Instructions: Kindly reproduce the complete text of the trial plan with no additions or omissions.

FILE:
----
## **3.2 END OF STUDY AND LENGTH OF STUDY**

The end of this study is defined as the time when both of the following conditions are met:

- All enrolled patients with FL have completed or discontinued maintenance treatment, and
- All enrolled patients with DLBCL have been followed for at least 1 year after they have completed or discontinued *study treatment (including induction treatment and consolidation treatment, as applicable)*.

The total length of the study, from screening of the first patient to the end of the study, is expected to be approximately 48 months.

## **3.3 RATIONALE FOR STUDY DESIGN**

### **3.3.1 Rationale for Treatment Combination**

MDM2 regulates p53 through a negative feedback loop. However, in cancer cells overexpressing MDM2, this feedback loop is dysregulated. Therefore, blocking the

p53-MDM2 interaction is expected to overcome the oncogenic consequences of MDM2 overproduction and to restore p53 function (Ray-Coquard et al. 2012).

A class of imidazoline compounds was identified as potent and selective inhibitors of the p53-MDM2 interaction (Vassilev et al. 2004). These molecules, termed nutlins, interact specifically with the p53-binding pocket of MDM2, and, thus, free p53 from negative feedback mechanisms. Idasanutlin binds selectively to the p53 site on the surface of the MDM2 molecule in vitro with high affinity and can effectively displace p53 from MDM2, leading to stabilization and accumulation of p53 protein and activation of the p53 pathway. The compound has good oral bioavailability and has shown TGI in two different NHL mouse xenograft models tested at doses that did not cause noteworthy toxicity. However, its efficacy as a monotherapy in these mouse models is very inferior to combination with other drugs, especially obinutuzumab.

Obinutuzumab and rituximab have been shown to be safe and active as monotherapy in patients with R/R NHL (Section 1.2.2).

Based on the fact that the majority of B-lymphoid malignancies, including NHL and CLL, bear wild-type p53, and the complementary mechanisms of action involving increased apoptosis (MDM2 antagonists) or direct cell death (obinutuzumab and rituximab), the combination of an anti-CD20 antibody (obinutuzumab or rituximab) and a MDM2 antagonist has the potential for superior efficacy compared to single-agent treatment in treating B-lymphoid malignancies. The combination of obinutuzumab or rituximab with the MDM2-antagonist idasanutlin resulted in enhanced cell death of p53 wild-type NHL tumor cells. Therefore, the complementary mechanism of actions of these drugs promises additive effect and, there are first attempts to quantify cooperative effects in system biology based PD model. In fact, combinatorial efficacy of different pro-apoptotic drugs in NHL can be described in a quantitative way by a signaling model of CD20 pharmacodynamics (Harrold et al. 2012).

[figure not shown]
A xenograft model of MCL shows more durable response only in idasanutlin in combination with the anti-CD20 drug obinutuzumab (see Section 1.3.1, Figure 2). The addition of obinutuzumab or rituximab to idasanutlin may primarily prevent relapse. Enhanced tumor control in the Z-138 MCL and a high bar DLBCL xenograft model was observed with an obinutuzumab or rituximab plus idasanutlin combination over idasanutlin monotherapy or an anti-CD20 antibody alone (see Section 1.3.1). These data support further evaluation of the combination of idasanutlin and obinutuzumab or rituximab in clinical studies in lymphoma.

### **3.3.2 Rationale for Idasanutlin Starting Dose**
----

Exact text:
## **3.2 END OF STUDY AND LENGTH OF STUDY**

The end of this study is defined as the time when both of the following conditions are met:

- All enrolled patients with FL have completed or discontinued maintenance treatment, and
- All enrolled patients with DLBCL have been followed for at least 1 year after they have completed or discontinued *study treatment (including induction treatment and consolidation treatment, as applicable)*.

The total length of the study, from screening of the first patient to the end of the study, is expected to be approximately 48 months.

## **3.3 RATIONALE FOR STUDY DESIGN**

### **3.3.1 Rationale for Treatment Combination**

MDM2 regulates p53 through a negative feedback loop. However, in cancer cells overexpressing MDM2, this feedback loop is dysregulated. Therefore, blocking the

p53-MDM2 interaction is expected to overcome the oncogenic consequences of MDM2 overproduction and to restore p53 function (Ray-Coquard et al. 2012).

A class of imidazoline compounds was identified as potent and selective inhibitors of the p53-MDM2 interaction (Vassilev et al. 2004). These molecules, termed nutlins, interact specifically with the p53-binding pocket of MDM2, and, thus, free p53 from negative feedback mechanisms. Idasanutlin binds selectively to the p53 site on the surface of the MDM2 molecule in vitro with high affinity and can effectively displace p53 from MDM2, leading to stabilization and accumulation of p53 protein and activation of the p53 pathway. The compound has good oral bioavailability and has shown TGI in two different NHL mouse xenograft models tested at doses that did not cause noteworthy toxicity. However, its efficacy as a monotherapy in these mouse models is very inferior to combination with other drugs, especially obinutuzumab.

Obinutuzumab and rituximab have been shown to be safe and active as monotherapy in patients with R/R NHL (Section 1.2.2).

Based on the fact that the majority of B-lymphoid malignancies, including NHL and CLL, bear wild-type p53, and the complementary mechanisms of action involving increased apoptosis (MDM2 antagonists) or direct cell death (obinutuzumab and rituximab), the combination of an anti-CD20 antibody (obinutuzumab or rituximab) and a MDM2 antagonist has the potential for superior efficacy compared to single-agent treatment in treating B-lymphoid malignancies. The combination of obinutuzumab or rituximab with the MDM2-antagonist idasanutlin resulted in enhanced cell death of p53 wild-type NHL tumor cells. Therefore, the complementary mechanism of actions of these drugs promises additive effect and, there are first attempts to quantify cooperative effects in system biology based PD model. In fact, combinatorial efficacy of different pro-apoptotic drugs in NHL can be described in a quantitative way by a signaling model of CD20 pharmacodynamics (Harrold et al. 2012).

[figure not shown]
A xenograft model of MCL shows more durable response only in idasanutlin in combination with the anti-CD20 drug obinutuzumab (see Section 1.3.1, Figure 2). The addition of obinutuzumab or rituximab to idasanutlin may primarily prevent relapse. Enhanced tumor control in the Z-138 MCL and a high bar DLBCL xenograft model was observed with an obinutuzumab or rituximab plus idasanutlin combination over idasanutlin monotherapy or an anti-CD20 antibody alone (see Section 1.3.1). These data support further evaluation of the combination of idasanutlin and obinutuzumab or rituximab in clinical studies in lymphoma.

### **3.3.2 Rationale for Idasanutlin Starting Dose**